Polyanthas continued being developed toward bushier, more densely flowering plants with increasingly larger individual flowers. Crosses with Teas, Hybrid Perpetuals and Hybrid Teas reduced the cluster sizes, but increased the size of the flowers until the introduction of the Hybrid Polyantha class, later called Floribundas. As the class developed, cluster size reduced and individual flower size increased similarly to the development in the Polyantha class. Often, the same roses were crossed with the Multiflora hybrids to create both types.

Lambertianas were less vigorous “Hybrid Musks” with generally smaller flowers, but still semi-climbing to climbing habit and repeat flowering. Polyanthas are dwarf, repeat to continuous flowering hybrids of the same roses which created Hybrid Musks and “Lambertianas”. 

As was previously mentioned, R. Multiflora is a climbing type plant. Like most roses, it can mutate or sport, often to climbing forms. Climbing sports of Polyanthas often resemble repeat flowering Multiflora Ramblers, Lambertianas, even Hybrid Musks, as well they should. They all contain strong Multiflora influences, massaged by China, Tea, Hybrid Perpetual and Hybrid Tea genes. For all intents and purposes, they’re all Hybrid Multifloras. Attempts to “classify” them have predominantly been based on, “if it quacks like a duck…” Even though they all are strongly genetically related, if one “looks” as if we expect a polyantha to appear, we consider it a polyantha. The same holds true for the other two “types”, even though they are all Multiflora hybrids.


  1. Kim thanks for the informative article. It gives me a better perspective on Irène Watts/Pink Gruss we had before. I was wondering when you say: "Most Hybrid Musks of known parentage arose from either crosses with Trier or direct crosses with R. Multiflora through ‘Ballerina’, which is virtually pure Multiflora."
    Am I correct assume that you're talking about "modern" Hybrid musks, i.e. post Pemberton/Bentall era such as those created Louis Lens?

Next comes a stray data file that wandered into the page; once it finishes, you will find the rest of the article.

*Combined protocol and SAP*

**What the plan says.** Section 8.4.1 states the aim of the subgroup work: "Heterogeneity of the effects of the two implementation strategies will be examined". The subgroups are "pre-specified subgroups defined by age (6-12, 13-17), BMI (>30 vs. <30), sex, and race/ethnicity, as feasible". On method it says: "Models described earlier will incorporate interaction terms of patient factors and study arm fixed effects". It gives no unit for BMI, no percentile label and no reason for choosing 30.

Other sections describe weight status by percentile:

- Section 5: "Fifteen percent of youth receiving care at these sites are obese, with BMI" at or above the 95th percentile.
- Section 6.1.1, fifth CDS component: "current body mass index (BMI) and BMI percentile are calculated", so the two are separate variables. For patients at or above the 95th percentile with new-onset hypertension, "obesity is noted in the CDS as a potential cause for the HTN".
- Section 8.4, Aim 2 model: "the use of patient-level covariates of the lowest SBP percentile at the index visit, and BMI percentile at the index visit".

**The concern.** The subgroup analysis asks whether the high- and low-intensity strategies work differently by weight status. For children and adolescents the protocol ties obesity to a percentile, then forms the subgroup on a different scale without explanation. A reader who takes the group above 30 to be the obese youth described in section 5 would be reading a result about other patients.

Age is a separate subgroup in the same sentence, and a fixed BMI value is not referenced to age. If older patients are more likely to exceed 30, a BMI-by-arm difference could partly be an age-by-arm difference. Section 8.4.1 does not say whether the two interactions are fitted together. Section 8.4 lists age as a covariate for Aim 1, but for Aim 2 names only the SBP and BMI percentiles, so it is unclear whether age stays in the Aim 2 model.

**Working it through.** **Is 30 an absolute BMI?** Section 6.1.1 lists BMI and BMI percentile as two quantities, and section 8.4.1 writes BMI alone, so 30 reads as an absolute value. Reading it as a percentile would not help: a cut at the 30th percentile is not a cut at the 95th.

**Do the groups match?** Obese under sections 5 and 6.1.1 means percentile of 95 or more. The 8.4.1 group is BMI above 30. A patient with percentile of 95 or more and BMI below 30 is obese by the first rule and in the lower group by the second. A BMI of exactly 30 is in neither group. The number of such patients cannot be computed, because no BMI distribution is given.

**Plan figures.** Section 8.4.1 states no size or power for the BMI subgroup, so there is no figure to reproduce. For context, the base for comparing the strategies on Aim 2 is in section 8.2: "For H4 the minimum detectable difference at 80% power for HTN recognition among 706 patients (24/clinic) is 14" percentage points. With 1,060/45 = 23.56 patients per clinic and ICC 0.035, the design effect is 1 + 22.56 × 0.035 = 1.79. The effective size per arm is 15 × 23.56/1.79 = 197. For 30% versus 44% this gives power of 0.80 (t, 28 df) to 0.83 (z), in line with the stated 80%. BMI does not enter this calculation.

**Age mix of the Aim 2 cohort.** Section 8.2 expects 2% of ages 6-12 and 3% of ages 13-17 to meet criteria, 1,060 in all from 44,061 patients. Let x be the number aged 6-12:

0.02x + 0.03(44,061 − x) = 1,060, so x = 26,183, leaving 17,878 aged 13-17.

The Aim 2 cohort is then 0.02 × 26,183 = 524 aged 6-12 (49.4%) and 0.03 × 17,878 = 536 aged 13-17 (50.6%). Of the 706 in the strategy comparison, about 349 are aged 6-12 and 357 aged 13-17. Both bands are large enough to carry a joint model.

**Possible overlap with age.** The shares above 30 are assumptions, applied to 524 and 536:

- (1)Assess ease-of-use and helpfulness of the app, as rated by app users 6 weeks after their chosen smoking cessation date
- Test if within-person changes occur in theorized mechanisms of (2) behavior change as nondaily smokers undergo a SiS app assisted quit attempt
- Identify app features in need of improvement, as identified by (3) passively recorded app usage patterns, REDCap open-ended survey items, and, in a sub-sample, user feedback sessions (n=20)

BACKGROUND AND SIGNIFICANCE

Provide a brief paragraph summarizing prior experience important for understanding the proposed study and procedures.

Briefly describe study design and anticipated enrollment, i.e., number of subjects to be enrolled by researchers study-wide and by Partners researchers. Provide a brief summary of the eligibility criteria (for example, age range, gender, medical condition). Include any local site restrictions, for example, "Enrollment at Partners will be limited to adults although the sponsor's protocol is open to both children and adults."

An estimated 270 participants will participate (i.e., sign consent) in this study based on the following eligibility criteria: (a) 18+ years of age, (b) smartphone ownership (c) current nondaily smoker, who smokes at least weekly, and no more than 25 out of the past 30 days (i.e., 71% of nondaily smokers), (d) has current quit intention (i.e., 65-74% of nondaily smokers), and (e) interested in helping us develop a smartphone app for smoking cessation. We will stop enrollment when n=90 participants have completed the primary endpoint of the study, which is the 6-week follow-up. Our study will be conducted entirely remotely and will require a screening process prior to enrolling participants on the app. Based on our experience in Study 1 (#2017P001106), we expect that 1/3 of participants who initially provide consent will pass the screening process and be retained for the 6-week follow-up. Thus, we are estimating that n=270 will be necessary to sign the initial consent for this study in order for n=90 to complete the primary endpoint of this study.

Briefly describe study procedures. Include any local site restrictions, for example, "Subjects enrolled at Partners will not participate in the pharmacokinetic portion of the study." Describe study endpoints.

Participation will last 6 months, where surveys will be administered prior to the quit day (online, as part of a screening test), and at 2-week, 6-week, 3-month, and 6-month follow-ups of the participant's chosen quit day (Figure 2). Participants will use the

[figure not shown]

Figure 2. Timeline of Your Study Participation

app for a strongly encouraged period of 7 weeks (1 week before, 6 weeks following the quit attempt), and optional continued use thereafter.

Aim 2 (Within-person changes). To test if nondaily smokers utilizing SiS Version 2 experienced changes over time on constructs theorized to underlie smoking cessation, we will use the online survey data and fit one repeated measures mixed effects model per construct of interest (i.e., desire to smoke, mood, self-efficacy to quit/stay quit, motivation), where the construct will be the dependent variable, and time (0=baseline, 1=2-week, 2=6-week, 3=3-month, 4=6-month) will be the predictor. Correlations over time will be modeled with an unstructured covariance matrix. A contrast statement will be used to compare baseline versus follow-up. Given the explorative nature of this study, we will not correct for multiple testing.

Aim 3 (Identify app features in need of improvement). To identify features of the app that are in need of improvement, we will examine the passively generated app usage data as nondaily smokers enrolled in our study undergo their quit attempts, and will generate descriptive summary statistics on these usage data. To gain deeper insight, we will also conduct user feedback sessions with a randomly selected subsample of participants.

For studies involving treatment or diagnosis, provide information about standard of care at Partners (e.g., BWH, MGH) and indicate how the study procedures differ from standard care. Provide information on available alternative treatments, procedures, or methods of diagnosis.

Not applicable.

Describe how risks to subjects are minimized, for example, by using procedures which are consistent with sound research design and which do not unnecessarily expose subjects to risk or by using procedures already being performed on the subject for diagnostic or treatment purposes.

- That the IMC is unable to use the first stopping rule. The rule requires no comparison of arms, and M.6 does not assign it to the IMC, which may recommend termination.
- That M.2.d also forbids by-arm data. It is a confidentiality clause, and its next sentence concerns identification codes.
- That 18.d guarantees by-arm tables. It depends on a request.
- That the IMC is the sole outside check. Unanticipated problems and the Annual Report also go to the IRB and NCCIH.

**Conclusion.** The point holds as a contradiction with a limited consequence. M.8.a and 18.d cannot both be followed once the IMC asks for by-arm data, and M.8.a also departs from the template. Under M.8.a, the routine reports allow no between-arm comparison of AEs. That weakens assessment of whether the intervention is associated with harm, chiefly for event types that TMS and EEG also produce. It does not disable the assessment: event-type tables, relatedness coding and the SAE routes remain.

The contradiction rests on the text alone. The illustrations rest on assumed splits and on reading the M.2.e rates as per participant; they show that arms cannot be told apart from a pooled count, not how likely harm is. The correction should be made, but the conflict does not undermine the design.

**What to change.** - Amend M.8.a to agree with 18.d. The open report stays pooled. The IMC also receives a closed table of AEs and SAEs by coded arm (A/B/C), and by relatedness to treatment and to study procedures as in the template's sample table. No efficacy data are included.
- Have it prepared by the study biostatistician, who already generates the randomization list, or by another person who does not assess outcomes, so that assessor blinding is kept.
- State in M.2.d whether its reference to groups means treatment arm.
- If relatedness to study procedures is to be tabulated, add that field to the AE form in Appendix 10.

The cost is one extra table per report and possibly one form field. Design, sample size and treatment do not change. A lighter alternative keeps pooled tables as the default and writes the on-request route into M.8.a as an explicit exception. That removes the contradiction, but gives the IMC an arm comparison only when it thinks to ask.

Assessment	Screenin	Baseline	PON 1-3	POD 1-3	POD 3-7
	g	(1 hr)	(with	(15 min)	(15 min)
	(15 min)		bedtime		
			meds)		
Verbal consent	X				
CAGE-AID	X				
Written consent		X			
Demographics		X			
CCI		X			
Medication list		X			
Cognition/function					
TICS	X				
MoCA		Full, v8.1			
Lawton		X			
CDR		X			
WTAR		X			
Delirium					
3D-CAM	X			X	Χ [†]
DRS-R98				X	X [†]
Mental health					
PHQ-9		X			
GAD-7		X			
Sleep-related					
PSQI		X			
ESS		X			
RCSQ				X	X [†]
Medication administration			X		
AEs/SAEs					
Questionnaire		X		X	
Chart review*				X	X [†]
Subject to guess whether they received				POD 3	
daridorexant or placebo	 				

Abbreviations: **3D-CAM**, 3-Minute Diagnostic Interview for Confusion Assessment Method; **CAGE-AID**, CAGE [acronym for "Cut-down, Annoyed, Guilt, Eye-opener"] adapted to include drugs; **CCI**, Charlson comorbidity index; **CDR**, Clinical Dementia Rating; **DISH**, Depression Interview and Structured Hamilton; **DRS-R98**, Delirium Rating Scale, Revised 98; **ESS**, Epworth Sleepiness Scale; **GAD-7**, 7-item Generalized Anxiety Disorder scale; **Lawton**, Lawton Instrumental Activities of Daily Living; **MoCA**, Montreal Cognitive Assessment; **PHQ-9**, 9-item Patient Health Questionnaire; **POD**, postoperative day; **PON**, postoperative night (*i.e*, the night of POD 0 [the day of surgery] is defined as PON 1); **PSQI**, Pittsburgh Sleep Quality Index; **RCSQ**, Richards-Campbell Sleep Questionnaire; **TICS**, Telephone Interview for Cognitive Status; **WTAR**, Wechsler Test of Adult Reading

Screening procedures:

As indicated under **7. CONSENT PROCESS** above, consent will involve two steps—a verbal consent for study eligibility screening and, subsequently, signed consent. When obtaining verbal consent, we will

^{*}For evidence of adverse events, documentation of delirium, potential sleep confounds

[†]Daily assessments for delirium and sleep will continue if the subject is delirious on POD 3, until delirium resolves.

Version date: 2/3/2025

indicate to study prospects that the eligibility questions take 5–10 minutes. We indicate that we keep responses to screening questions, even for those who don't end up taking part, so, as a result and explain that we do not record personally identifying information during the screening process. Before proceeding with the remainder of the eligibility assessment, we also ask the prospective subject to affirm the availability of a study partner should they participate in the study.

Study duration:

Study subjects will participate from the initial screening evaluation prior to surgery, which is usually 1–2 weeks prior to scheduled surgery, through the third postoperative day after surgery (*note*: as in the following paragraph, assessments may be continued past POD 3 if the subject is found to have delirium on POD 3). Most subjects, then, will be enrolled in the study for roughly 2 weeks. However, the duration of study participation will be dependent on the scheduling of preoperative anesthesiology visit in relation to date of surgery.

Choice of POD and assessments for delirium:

2. Also, Lens made a few HMusks with a lot of R. arvensis influence- different foliage, all white flowers and very lax canes. I am attempting to source them in the U.S.

  3. Hi Jakub, I'm glad you enjoyed it. "Hybrid Musks" ARE modern products. They didn't arise until Pemberton so are Twentieth Century creations. Hybrid Multifloras predated him a bit, but HM's didn't exist until Trier and after. The only Lens Arvensis hybrid I've grown (and no longer have) was Jacqueline Humery, which was a very nice shrub in my previous conditions.

  4. Hi there! really nice to read your posts I Like it so much. I am Interesting in standard rose tree. do you know how to make it? can you share with us? Thank you in advance...

  5. Hi Wita, I apologize for the delay in responding to your comment. I didn't receive a notice you had a comment until I made the post today about the Minutifolia seedlings. Actually, if you read the post about rooting longer cuttings ( then the post on Chip Budding ( and put them together, you can easily create your own standards. Root the long whip first, allowing it to begin growing vigorously so the sap is flowing strongly, then chip bud the variety you wish on the top, below the growth buds you allowed to remain in the cutting, which should be actively growing. Once the scions, the buds you inserted into the whip, are knitted to the trunk and begin swelling, usually two or more weeks after budding, you can cut off the growth buds above the bud you inserted in the whip so the flowing sap pushes growth from your new bud. As the new bud grows longer, prune it back so the guard buds, those on both sides of the scion, begin pushing new growth so you have a nicely branched top instead of only one shoot growing from the trunk. It's easy and fun, and can be done in one season, including rooting the whip if you start early enough and your season is long enough. Otherwise, you would need to root the trunk this year and bud it the next. Good luck!